North Shropshire College is delighted to announce the appointment of a new Farm Manager Richard Aldis. Richard started work on Monday 4th January 2016 and brings with him a wealth of experience. Richard has progressed through the farming world having graduating in Agriculture, he became a Herdsperson and then went into Dairy Management gaining knowledge on different systems before gaining a tenancy with the National Trust on a 650 acre farm on the Derbyshire / Nottinghamshire borders, which included its own farm shop. After 10 years Richard furthered his career by managing two open farms offering educational access through Sandwell Valley in the West Midlands.
Chris Jones, Director of Walford Campus comments, ‘Richard’s vast amount of experience in dairy, beef and sheep enterprises will support the ever increasing pressures to increase revenue while at the same time lowering cost of production.’ This is a very challenging time for the Agricultural Industry in general and it is all about cost of production and producing products whether this is milk, beef, lamb, wheat etc. as cheaply as possible whilst at the same time maintaining quality.
The College is very fortunate to be able to demonstrate two very different dairy farming systems at its Walford Campus. The farm has two dairy herds – firstly, the UK grassland system where the cows are milked through a more conventional herringbone (24/24) parlour, housed on cubicles and complete diet fed in the winter and using a paddock grazing system in the summer. The second system is where the cows are milked multiple times through a robotic milking machine, kept inside all year round on straw yards and demonstrate a high input and output system. Chris Jones comments, ‘We are not saying which system is better than the other, but our students can make their own minds up which will influence their decisions in the future.’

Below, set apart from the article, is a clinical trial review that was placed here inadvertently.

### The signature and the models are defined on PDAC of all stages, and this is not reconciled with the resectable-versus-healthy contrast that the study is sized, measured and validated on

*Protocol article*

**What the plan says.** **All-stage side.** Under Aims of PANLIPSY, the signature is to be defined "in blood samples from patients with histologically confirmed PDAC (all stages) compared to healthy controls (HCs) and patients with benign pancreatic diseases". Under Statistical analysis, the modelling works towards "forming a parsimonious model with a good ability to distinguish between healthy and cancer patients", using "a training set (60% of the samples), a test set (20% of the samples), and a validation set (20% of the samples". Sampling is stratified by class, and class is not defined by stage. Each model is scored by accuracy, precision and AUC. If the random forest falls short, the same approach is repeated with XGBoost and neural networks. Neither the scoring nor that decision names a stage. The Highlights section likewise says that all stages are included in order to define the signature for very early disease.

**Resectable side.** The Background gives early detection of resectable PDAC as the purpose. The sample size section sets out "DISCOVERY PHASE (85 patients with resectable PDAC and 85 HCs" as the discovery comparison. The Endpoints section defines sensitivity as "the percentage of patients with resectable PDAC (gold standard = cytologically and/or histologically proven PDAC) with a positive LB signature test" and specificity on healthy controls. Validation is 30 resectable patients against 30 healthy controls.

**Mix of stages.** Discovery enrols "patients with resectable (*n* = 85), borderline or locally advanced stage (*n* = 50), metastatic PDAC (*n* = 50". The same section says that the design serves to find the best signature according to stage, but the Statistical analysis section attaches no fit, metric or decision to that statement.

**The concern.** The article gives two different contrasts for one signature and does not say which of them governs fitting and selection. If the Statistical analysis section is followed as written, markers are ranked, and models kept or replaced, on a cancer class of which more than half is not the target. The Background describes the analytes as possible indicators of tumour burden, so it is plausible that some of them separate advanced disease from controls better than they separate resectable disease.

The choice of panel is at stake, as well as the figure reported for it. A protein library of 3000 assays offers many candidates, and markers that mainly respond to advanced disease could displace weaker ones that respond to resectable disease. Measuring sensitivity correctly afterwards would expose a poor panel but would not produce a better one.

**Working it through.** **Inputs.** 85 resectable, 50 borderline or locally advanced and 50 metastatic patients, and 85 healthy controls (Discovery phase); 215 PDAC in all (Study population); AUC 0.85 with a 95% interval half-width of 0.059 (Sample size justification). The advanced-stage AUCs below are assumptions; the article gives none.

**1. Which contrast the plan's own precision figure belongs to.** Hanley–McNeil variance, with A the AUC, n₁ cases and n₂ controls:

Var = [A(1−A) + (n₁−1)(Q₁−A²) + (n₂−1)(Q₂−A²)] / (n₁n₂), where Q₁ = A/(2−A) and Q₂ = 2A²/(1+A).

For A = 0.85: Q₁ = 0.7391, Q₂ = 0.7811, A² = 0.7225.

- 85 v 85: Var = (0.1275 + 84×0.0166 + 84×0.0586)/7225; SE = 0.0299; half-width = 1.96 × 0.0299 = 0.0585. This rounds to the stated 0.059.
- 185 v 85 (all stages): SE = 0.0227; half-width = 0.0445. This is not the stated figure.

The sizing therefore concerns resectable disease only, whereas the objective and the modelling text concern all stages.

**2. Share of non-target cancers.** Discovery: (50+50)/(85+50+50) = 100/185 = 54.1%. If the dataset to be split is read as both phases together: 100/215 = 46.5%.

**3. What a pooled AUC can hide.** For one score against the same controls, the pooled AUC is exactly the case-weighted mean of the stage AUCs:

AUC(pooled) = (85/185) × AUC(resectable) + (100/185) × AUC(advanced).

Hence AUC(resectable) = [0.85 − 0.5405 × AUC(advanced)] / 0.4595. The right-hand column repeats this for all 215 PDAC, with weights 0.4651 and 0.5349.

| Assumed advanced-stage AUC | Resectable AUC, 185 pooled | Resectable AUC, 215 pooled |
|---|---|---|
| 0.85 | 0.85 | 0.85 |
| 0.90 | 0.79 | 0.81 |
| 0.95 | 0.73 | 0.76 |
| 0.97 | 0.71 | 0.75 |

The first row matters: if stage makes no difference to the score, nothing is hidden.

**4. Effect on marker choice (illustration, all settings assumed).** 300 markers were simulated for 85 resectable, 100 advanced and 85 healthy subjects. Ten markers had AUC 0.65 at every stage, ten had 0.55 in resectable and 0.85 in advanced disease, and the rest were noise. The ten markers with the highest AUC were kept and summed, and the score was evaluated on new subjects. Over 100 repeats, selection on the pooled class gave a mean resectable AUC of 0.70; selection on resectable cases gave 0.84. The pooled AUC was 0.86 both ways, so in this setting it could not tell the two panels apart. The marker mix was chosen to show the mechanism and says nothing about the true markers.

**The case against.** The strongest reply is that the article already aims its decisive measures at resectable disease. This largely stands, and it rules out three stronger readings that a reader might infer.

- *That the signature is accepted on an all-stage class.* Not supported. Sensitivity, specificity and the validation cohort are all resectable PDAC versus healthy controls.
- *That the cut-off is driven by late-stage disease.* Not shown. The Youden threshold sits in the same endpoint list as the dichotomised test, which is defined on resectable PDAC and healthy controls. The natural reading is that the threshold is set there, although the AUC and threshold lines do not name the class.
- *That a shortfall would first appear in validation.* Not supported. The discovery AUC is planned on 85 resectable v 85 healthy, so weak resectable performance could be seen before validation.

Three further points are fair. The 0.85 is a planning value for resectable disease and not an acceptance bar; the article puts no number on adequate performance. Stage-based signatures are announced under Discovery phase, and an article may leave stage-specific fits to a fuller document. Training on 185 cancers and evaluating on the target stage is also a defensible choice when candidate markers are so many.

The farm is gearing up for the lambing season and it will be not long before the first lambs are born. The ewes are still outside at the moment grazing on the abundance of new ley grass that was sown in the autumn. Soon the flock will be separated into groups using the information from the recent scanning event and splitting the flock up into groups of ewes that are carrying singles, doubles and triplets and feeding them accordingly to their maintenance requirements. Lambing will start at the beginning of March and continue throughout the month. Students have a great involvement with the farm and one of the trials that will take place is the measurement of live weight gains between the Suffolk and Texel lambs.
The College’s annual Spring Lambing Open Day will be taking place on Sunday 20th March 2016, from 11.00am to 4.00pm. More information will be available via the website at www.nsc.ac.uk. If anyone would like to exhibit at the event or have a stall, contact Lucy Evans, Marketing Manager at email@example.com.